Around the year 1630 the Dutch and French established small settlements on the island. The Spanish must have not taken to well to this settlement - they saw it as a threat to their influence in the region and attacked the island - driving out both the Dutch and French settlements. The Dutch and French joined forces to repel the Spanish, and finally achieved this goal around 1644 when the Spanish finally abandoned their claims to the Eastern Caribbean altogether. After driving out the Spanish, the Dutch and French signed an accord (in 1648) and agreed to divide the island. It took until the mid-50's to recognize that tourism could be one of the major economical backbones of St. Maarten. As of that time, Mr. A.C. (Claude) Wathey, Mr. Clem Labega and other influential public and private leaders commenced launching an initiative to develop the island into a preferred tourist destination in the region.
Being strategically located, St. Maarten experienced continuous growth in annual cruise passenger arrivals. In 1980, 194 cruise ships called at Great Bay Port while in 1989 that number increased by more than 2 ½ times to 497 ships. There were 105,000 passenger arrivals in 1980 as compared to 616,910 cruise passengers at the end of 1990, reflecting a strong growth in cruise. For year 2003, well over 1 million visitors are expected to grace the shores of St. Maarten.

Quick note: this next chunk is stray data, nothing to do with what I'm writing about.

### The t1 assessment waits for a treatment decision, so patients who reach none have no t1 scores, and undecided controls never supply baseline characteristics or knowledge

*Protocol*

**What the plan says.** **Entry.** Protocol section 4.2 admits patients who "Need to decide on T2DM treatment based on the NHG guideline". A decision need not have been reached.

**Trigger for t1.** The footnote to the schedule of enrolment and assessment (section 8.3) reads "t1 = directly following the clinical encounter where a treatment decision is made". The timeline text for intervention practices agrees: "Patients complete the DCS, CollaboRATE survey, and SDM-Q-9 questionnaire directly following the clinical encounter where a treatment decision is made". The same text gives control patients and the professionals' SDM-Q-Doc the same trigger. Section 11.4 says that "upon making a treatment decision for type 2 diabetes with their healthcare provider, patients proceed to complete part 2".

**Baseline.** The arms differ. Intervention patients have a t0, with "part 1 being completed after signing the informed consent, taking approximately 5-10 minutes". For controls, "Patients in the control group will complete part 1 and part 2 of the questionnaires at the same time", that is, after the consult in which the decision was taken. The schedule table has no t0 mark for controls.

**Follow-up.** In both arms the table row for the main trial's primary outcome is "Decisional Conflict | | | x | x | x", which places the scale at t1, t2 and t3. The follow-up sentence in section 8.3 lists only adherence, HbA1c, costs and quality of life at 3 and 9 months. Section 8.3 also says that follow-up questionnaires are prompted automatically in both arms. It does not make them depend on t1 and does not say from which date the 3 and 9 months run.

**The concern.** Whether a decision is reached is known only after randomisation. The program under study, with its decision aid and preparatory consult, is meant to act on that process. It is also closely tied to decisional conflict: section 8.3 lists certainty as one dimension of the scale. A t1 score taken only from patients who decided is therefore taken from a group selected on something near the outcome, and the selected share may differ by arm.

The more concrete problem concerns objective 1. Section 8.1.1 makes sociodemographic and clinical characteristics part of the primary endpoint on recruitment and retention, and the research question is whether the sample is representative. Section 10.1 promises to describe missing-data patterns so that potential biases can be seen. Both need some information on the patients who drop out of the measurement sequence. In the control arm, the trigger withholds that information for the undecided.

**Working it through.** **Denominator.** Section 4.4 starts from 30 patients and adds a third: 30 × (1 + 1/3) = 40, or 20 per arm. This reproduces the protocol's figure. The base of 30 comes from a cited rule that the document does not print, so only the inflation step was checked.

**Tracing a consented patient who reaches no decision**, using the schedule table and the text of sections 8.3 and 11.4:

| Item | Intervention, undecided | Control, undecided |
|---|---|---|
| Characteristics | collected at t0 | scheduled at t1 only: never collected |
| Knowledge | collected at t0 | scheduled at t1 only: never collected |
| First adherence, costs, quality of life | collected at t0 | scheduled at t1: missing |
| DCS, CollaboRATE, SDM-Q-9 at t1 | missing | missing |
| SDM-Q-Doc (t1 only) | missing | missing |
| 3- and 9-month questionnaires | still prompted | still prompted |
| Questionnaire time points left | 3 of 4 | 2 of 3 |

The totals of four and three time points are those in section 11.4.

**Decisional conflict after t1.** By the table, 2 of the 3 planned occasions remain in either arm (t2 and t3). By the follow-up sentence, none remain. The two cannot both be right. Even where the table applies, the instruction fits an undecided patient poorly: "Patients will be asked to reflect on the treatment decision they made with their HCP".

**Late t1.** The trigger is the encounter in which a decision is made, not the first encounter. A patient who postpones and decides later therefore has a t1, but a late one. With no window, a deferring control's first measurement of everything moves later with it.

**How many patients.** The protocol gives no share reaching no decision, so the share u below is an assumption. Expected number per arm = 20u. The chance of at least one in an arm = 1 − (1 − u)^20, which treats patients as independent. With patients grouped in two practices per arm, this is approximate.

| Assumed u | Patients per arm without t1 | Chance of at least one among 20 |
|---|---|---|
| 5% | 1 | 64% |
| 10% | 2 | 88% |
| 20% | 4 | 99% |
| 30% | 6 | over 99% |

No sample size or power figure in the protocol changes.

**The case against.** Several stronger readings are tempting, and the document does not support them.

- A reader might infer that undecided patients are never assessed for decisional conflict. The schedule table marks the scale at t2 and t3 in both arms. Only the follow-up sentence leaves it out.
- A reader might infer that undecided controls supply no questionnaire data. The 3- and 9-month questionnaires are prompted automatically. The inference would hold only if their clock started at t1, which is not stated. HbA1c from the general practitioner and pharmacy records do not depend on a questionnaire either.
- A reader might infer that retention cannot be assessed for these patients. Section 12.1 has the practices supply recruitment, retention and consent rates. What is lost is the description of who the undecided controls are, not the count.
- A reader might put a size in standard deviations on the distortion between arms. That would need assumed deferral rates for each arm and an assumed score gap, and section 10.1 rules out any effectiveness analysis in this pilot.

By now, we are approaching the PJM VOR. Although runway 9 is the preferred landing runway to avoid the mountains, you miss a great view of the island using this approach. And what the heck, we are Air SeaTac pilots and a couple of small mountains to crest on approach doesn't scare us a bit. We will be making a right approach into runway 27 after crossing the PJM VOR. Cross PJM and then head due north for about 2 miles to start your downwind leg for runway 27. On base I might suggest that you over fly your final just a bit and then come back in for final to miss a couple of the taller ridges. Welcome to St. Maarten and enjoy your stay. All information during your visit will be kept confidential so have a blast
We will be departing runway 9 headed straight into the mountains . I mean straight over the mountains. After cresting the first ridge, turn right to over fly the bay and if you're lucky, the cruise ships will be at dock. Then it is direct to the SJU VOR (SAN JUAN) on frequency 114.00. This is the longest leg of the flight covering over 170nm so sit back and relax. Flight altitude for this leg will keep us low to the water at 3,000 feet. During our flight we will be passing just to the left of St. Thomas in the Virgin Islands.
We will be landing on runway 8, left approach, using a procedure turn. Once crossing SJU turn left and have the SJ NDB dialed in on 330.0. Fly direct to SJ then continue outbound about 8 miles to get a view of the city. At 8 miles from SJ make a right turn to a heading of 301 for about two minutes while descending to 2,000 feet then start your left approach to intercept the ILS for runway 8 on 110.30. On ILS capture, descent to 1,000 feet for a beautiful view of the city. Don't forget to wave at the tourist. Good luck and have a great landing.